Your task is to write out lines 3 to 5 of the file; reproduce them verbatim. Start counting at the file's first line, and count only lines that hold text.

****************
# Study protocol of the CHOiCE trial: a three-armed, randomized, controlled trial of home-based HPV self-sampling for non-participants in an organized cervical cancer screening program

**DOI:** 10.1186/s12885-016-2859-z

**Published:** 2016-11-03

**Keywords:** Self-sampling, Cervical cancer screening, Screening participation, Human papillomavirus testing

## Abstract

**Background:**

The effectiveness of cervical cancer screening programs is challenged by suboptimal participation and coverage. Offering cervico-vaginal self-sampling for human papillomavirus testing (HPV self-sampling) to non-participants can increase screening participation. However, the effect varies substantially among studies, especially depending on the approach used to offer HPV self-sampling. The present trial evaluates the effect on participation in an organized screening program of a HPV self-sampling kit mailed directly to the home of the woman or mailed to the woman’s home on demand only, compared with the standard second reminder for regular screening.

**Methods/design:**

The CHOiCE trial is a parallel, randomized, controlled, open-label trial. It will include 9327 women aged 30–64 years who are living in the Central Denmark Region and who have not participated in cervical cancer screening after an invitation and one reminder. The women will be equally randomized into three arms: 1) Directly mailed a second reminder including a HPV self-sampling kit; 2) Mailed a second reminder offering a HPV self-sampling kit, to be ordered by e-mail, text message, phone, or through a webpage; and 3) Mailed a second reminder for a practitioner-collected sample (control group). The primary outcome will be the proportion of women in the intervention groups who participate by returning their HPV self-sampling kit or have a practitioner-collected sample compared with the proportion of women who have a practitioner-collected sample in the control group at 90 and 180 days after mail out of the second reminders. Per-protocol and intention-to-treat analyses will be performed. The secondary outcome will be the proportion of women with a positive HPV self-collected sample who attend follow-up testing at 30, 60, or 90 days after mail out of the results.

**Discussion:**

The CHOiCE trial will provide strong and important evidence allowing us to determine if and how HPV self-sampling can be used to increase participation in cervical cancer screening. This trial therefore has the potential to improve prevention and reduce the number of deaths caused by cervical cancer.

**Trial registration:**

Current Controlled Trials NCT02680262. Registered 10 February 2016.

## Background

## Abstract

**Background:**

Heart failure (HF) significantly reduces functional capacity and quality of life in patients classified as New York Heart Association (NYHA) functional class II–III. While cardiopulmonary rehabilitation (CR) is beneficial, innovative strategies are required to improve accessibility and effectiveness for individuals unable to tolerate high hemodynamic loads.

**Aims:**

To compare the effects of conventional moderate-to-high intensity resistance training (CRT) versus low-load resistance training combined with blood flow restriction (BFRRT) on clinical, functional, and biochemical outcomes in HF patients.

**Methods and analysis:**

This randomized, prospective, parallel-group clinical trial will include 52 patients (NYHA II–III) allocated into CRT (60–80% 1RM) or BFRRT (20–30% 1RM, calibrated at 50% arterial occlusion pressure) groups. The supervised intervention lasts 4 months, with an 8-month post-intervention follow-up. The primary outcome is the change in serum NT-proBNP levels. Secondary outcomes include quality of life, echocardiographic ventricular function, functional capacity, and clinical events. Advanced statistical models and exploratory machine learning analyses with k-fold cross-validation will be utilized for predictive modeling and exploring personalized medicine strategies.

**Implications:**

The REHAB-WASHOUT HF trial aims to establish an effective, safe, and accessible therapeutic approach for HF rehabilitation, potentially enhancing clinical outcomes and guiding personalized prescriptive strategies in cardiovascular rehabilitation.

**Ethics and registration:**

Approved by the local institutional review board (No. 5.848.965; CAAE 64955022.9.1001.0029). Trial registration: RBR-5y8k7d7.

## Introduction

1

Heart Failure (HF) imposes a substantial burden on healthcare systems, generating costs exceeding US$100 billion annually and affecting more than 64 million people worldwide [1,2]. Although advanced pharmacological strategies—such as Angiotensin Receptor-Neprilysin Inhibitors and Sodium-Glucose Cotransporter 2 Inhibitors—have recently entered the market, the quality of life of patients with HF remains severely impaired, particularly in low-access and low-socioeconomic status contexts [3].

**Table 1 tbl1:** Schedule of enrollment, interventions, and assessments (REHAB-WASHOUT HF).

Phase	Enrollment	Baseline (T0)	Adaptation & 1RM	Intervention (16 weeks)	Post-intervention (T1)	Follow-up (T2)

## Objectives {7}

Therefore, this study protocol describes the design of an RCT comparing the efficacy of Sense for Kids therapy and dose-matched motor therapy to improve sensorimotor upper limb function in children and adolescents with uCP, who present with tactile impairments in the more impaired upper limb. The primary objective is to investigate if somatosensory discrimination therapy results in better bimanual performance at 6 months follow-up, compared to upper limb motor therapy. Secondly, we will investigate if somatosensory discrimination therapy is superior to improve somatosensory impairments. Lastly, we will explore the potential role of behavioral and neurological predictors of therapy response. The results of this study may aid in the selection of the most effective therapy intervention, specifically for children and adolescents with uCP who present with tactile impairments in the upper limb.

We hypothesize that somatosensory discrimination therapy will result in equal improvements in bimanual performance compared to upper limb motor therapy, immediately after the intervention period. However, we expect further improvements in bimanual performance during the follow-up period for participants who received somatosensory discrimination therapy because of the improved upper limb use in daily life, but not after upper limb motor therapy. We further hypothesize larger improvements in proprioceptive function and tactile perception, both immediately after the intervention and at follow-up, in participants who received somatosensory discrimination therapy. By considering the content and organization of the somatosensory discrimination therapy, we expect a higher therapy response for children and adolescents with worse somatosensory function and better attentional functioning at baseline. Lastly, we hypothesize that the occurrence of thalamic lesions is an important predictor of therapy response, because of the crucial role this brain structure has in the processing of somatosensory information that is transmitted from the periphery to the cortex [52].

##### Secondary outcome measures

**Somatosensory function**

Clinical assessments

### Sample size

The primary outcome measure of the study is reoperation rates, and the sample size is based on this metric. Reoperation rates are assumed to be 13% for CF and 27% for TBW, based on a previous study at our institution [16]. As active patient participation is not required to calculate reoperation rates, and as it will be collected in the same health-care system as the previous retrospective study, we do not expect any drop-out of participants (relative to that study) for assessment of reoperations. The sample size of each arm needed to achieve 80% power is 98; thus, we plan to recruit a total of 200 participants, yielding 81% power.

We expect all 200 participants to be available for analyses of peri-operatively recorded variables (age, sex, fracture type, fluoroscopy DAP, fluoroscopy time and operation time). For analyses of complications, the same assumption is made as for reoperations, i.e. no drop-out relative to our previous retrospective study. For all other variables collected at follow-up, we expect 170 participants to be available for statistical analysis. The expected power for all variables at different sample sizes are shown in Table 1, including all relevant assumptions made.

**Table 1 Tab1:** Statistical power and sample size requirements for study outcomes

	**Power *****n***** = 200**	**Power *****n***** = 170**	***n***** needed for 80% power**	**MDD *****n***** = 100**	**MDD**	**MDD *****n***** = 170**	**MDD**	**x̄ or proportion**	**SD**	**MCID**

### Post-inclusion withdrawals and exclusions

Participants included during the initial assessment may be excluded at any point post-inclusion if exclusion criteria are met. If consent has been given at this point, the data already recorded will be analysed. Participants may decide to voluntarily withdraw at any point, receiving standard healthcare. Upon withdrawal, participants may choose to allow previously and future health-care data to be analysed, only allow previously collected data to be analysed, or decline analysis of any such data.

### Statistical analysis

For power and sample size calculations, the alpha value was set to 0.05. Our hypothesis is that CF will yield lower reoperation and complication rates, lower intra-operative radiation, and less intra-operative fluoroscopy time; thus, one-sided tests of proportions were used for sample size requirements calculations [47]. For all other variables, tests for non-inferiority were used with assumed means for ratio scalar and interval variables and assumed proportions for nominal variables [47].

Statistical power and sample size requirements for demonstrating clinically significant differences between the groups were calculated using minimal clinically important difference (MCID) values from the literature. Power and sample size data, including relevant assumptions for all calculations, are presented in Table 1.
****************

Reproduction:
**Published:** 2016-11-03

**Keywords:** Self-sampling, Cervical cancer screening, Screening participation, Human papillomavirus testing

## Abstract